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Crop Rotation is Wise Husbandry of the Land
Many of us learned about the importance of farmland crop rotation in grade school. Generally, it was taught in the context of the 20th Century Dustbowl, that is, at least to us urban and suburban Baby Boomers. However, the treatment of this was rather shallow and other than the concept, most of us, even longtime gardeners, have little understanding of how it works in detail, to say nothing of implementing it in our own garden regime and technique. Crop rotation is not just for large family farms but should be part of a healthy and prolific backyard and small holding garden.
BTW, although the Big-Ag does pay lip service to crop rotation, they generally rely on massive doses of inorganic chemical fertilizers and nutrients to sustain marketable yields. They generally maximize the years between rotation as much as possible skirting the edge of massive crop failure. It is just another example of leadership just kicking the can down the road a little further. Sooner or later the consequences of such poor agricultural practice will manifest.
To get beyond the mere concept of our youth we mustn’t plant the same crops, year after year, in the same plot, row, or bed. However, most people make the mistake of planting crops of the same family in succession. As an instance, where you last year planted tomatoes this year you will plant eggplant. Yes, you’ve not successively planted the same plant but your planted two plants from the same family, that is, the Nightshade family. With minor differences these two different plants utilize the same nutrients and therefore, deplete the soil of the same minerals and nutrients decreasing the overall fertility of the plot where they are grown.
So exactly how do we avoid this? The most effective way is to plant successive planting of vegetables into six recognized plant groups, they are as follows:
Crop Rotation Plant Groups
[ Group I ]
• Cucurbitaceae (Gourd Family)
– Honeydew Melon
– Summer Squash
– Winter Squash
[ Group II ]
• Cruciferae (Mustard Family)
– Brussels Sprouts
– Chinese cabbage
• Chenopodiaceae (Beets Family)
– Swiss Chard
• Compositae (Sunflower Family)
– Globe Artichoke
– Jerusalem Artichoke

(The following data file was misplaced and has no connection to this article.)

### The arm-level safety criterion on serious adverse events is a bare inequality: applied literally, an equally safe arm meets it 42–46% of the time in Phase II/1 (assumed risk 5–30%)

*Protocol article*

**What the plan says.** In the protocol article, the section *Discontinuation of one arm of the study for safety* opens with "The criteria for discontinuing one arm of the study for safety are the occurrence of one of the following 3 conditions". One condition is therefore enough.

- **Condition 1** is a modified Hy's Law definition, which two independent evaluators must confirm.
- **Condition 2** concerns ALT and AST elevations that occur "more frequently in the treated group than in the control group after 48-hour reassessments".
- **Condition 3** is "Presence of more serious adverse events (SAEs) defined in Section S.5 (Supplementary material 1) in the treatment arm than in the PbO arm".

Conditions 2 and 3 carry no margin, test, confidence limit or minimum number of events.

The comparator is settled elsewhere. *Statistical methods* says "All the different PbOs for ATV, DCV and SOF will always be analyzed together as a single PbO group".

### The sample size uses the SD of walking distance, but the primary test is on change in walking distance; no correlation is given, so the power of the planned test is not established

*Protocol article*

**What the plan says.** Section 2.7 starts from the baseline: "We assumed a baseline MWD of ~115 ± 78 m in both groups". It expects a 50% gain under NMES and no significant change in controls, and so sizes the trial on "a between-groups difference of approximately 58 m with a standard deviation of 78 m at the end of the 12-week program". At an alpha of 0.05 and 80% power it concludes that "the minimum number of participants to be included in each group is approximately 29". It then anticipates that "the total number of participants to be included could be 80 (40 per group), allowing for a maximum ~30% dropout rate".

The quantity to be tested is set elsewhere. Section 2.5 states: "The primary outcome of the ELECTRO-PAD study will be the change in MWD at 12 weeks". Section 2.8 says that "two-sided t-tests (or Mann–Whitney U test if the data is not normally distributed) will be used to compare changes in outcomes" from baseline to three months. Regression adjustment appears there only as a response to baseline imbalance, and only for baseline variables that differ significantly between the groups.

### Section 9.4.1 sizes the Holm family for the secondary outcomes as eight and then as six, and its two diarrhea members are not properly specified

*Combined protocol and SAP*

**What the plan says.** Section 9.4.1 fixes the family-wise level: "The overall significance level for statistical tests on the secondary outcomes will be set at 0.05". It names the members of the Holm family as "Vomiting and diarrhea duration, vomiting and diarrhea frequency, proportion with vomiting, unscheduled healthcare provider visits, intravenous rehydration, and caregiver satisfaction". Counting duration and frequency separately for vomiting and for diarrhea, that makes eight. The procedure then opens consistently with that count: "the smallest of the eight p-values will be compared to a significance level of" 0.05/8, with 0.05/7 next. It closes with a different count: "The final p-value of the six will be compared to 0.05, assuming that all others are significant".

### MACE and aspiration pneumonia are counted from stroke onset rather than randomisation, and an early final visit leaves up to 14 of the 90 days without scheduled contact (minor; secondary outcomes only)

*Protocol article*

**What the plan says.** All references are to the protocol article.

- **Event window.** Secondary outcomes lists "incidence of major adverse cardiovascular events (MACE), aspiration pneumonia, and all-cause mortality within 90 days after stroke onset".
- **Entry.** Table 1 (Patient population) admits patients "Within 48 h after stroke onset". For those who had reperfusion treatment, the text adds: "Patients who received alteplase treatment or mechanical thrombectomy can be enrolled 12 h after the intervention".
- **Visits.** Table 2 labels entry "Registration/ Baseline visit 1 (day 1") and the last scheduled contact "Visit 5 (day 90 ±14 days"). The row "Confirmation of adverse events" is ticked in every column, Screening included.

[ Group III ]
• Solanaceae (Nightshade Family)
• Convolvulaceae (Morning-glory Family)
– Sweet potato
• Malvaceae (Cotton Family)
[ Group IV ]
• Alliaceae (Allium Family)
• Chenopodiaceae (Beets Family)
• Umbelliferae (Parsley Family)
[ Group V ]
• Gramineae (Grass Family)
– Sweet corn
[ Group VI ]
• Leguminosae (Pea/Bean Family)
– Snap Bean
– Black-eyed Pea
Within each of the groups the plants generally have similar insect, disease, and soil nutritional content characteristics. Thus a disease like tomato mosaic can affect the successive planting of potatoes, eggplant, peppers, or tobacco. This cycle of disease progression can be severed by planting any one of the other food groups in rotation after harvest of the current vegetable.
In addition to this plan, it is also a good idea to let the plot, bed, or row lie fallow for a year, that is, without planting anything, every three to five years. During this fallow period you can apply goodly amount of compost and natural soil minerals and nutrients to prepare for the subsequent year. You will find that when done properly and consistently your yields will improve from year to year. To determine soil fertility it is important to regularly have your soil analyzed by your local agricultural agency, which can be done for a nominal fee. I generally, have this done in spring when the ground can be worked, which generally is early to mid-March.
For other details of soil and soil nutrition please consult past issues of Catholic Rural Solutions.
Richard of Danbury, D.S.G.